The year 2020 marked the beginning of a new decade with a host of possibilities for the advancement of technology and innovation in next ten years. In terms of procurement, this year has defined types of contracts governments need, how governments request proposals for bids, and the process for awarding contracts. This year has ushered in many different policy changes regarding procurement practices.
Many countries have looked into using blockchain technology to eliminate corruption and create a database of awarded contracts. In addition to that, the United States has revisited legislation, such as the Civil False Claims Act, to prevent fraud which has recovered over 3 billion dollars lost to corruption. Governments are also beginning to create better systems for choosing more responsible contractors. The US Department of Justice formed the Procurement Collusion Strick Force this year to investigateallegations of bid rigging, price fixing, and market allocation in public procurement across the country.
Outside of US domestic policies, foreign investments into companies have been contested and discouraged by the government. The current administration cites burgeoning national security threats and expanded the jurisdiction of The Committee on Foreign Investment. According to lawyers at Mondaq, “the CFIUS can now review non-controlling foreign investments in US businesses if those businesses are involved in certain critical technologies or critical infrastructure, or have access to the personal data of US nationals,” and “ now has jurisdiction to review certain real estate transactions, including undeveloped land, which were previously exempt from review as “greenfield” investments”.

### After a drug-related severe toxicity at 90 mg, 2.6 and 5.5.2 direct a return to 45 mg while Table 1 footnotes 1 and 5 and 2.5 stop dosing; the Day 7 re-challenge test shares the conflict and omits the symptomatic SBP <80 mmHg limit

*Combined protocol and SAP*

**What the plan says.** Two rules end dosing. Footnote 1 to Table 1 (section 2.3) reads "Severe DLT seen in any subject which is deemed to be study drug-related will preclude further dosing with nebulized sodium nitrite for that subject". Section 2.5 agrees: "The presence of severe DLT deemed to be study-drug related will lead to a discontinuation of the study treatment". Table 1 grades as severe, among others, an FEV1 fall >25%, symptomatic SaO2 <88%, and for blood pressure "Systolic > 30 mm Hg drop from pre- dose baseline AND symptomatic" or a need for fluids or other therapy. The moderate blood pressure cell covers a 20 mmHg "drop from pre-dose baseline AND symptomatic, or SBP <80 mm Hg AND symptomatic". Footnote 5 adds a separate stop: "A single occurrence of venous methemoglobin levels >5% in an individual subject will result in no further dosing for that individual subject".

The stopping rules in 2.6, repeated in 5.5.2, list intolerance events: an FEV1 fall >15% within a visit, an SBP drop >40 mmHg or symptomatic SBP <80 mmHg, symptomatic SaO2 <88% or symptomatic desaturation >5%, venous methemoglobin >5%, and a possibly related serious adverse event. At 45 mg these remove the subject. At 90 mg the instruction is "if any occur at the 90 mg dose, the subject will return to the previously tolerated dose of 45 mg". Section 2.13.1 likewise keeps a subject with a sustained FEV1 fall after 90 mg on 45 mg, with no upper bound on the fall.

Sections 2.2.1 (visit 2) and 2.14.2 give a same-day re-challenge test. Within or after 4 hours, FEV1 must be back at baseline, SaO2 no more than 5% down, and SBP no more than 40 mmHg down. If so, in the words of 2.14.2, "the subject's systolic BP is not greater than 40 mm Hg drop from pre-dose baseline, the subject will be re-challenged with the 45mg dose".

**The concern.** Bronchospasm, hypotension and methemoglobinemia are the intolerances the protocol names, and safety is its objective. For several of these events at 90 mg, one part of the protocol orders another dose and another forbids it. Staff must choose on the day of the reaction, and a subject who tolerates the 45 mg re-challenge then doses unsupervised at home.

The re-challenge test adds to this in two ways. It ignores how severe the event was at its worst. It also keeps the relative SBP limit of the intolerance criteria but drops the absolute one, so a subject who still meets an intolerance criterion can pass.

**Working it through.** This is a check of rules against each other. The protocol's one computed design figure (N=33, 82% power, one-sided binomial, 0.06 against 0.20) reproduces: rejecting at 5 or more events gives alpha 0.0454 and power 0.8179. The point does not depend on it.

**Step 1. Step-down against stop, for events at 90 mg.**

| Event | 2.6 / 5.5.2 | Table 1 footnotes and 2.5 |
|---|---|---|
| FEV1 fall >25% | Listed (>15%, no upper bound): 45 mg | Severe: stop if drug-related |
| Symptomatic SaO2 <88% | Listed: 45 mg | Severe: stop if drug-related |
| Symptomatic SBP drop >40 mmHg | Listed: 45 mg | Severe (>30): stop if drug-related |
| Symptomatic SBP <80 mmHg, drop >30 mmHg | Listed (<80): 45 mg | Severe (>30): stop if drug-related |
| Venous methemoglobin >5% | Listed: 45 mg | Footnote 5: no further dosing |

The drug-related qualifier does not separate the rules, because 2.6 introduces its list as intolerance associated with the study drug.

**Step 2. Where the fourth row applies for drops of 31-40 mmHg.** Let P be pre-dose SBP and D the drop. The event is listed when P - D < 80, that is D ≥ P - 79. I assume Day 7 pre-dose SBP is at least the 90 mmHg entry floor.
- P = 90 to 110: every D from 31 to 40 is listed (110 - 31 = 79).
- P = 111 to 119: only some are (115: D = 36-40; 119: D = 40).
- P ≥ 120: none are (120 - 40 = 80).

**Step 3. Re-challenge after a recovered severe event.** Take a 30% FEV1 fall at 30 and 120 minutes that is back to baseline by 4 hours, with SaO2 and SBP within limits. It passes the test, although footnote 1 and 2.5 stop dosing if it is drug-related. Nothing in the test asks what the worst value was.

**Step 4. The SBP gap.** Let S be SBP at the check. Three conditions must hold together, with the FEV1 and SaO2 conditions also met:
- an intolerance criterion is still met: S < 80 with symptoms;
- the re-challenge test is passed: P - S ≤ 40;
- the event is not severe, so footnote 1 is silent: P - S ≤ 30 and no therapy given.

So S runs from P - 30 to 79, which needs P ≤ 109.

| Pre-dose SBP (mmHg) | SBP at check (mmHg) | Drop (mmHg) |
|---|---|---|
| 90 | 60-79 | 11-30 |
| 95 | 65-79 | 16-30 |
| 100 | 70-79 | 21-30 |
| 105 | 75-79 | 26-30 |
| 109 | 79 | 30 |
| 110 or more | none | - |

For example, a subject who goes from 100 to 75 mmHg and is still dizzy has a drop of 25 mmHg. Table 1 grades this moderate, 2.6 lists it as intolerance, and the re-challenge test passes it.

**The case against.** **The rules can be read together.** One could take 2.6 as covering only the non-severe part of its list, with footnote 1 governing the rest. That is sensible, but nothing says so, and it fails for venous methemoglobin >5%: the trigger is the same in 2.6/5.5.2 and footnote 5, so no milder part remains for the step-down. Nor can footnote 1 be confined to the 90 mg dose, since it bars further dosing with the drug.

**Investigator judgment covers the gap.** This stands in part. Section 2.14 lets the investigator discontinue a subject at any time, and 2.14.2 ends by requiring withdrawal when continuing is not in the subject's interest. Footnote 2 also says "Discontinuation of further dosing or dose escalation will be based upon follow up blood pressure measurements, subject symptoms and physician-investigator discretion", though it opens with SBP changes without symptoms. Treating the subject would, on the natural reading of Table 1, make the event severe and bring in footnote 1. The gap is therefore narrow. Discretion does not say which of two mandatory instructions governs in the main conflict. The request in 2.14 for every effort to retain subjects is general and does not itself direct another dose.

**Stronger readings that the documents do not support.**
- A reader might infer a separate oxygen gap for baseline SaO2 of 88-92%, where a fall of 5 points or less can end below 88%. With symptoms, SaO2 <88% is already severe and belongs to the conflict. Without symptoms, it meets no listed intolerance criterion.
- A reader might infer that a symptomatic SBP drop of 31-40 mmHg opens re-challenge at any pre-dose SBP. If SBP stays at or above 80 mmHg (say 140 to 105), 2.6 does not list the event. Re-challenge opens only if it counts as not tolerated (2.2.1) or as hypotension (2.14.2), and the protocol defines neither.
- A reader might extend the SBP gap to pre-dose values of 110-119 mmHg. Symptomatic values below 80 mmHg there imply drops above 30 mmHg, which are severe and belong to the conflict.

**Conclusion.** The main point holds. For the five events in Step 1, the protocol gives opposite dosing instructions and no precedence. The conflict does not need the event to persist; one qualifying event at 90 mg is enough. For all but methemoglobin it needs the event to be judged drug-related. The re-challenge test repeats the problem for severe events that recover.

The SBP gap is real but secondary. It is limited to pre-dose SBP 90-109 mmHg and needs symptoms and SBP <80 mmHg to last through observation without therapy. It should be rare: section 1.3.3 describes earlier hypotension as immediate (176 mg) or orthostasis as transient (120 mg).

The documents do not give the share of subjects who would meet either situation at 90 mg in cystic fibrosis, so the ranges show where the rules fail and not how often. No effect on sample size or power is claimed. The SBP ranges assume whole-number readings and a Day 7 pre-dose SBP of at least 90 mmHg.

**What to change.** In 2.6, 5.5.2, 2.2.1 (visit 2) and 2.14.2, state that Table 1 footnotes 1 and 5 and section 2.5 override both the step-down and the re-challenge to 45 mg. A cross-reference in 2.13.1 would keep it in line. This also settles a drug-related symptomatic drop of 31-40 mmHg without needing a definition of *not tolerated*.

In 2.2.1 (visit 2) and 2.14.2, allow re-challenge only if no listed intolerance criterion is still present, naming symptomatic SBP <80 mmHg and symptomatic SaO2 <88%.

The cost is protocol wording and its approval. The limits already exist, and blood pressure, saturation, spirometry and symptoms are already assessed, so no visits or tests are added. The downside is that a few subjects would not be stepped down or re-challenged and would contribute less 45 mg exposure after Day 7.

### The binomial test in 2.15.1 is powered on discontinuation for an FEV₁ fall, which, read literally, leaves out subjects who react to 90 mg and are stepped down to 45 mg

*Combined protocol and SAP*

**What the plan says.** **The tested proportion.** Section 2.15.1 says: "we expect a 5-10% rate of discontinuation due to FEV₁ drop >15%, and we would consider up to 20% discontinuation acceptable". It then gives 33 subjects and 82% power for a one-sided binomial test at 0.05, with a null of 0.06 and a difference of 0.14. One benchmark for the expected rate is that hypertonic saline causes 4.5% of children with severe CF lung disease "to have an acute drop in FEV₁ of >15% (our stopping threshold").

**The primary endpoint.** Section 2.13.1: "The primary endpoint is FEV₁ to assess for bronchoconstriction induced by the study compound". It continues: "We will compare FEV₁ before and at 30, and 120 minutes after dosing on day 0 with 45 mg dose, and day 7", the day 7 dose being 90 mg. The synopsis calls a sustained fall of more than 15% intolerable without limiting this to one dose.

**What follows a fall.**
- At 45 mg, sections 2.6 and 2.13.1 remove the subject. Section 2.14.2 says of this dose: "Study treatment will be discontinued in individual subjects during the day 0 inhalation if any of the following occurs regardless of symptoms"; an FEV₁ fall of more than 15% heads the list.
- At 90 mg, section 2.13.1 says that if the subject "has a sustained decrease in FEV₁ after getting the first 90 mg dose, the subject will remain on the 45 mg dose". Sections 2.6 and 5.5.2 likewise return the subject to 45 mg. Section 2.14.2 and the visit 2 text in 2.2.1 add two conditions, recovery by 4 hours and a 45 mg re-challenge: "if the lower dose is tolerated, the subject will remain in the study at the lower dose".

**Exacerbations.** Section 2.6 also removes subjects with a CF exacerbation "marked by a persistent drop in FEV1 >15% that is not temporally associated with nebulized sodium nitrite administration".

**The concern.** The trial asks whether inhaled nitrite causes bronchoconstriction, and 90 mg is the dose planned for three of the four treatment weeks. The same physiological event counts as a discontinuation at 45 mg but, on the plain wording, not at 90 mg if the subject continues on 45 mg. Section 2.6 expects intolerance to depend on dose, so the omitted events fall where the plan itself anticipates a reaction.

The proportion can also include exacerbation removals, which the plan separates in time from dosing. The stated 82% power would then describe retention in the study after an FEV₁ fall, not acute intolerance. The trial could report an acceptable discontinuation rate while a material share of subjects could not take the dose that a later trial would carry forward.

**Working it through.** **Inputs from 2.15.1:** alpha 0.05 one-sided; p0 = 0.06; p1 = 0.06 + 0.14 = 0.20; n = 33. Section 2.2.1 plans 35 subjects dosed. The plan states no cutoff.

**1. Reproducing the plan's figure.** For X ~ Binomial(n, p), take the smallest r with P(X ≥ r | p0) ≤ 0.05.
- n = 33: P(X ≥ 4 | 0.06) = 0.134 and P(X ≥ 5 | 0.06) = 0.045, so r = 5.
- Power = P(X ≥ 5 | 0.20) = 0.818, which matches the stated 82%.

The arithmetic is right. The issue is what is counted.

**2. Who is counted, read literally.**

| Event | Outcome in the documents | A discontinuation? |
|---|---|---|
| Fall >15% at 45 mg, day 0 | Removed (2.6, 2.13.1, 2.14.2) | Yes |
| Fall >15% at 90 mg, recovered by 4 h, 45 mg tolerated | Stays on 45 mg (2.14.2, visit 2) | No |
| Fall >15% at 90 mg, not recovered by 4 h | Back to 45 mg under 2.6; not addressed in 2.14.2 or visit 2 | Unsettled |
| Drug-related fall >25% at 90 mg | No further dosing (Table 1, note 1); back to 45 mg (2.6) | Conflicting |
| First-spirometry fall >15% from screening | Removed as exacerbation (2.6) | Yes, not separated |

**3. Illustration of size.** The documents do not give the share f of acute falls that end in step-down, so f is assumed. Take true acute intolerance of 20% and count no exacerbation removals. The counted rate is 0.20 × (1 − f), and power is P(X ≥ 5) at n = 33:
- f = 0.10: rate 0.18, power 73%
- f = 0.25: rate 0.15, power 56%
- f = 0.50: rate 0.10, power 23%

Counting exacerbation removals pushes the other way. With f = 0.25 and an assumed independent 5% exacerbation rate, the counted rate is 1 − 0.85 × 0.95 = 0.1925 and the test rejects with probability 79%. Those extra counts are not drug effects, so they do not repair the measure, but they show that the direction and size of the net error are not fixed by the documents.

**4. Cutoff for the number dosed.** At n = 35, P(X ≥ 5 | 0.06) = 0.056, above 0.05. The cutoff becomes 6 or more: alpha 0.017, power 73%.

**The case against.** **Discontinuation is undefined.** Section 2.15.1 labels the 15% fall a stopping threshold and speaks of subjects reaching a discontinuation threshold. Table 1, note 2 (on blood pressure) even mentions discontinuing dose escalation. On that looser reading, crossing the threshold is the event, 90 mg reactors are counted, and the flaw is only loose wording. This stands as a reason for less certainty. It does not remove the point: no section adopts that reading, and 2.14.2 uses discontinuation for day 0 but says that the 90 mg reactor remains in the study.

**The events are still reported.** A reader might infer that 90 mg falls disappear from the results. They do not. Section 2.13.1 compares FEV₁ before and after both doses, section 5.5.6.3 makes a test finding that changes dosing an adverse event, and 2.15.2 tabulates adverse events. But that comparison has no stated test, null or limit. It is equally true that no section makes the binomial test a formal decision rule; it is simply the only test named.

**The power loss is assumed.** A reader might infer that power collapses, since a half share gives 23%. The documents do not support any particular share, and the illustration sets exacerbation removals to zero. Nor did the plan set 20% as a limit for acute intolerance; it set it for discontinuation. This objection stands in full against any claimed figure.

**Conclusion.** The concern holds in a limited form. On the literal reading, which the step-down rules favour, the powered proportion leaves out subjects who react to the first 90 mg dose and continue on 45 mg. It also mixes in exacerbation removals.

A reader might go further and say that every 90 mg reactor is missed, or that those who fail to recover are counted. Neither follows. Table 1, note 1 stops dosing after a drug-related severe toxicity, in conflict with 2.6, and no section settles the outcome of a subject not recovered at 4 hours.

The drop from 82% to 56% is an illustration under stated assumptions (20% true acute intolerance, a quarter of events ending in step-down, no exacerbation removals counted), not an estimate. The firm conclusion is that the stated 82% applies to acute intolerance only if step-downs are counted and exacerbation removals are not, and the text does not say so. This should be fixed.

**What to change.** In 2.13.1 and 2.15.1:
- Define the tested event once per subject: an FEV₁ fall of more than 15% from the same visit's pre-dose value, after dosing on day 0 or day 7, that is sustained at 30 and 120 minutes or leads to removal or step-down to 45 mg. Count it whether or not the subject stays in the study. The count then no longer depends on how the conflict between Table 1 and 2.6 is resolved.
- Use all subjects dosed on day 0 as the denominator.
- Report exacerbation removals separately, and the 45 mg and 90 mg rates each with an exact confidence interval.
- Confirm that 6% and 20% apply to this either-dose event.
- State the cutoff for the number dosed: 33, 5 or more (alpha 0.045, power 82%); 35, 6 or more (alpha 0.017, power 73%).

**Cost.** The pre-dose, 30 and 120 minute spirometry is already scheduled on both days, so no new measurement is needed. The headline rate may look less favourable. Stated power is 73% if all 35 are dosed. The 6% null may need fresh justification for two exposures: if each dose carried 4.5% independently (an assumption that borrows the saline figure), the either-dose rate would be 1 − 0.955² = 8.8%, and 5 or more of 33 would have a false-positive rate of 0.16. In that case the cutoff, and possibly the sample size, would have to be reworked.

Procurement has also been greatly affected by the elephant in everyone’s living room, COVID-19. The novel coronavirus has altered proposal and bid priorities. Governments are in need of a vaccine and medical supplies and those contracts take precedent over anything else. This is detrimental to contractors who specialize in non-prioritized fields but also creates new opportunities.
About the Author
Jessica Davis is a student at The University of Georgia majoring in International Affairs and Political Science, graduating in May of 2021. Within her university community, she serves as a member of the Arch Society, University Judiciary and a Campus Tour Leader at the UGA Visitor’s Center. Jessica has worked with the Georgia Public Defender Council, the Partnership Against Domestic Violence, and the Women’s Public Leadership Network. She is from Riverdale, Georgia and her interests include criminal justice reform, international diplomacy, and environmental policy reform.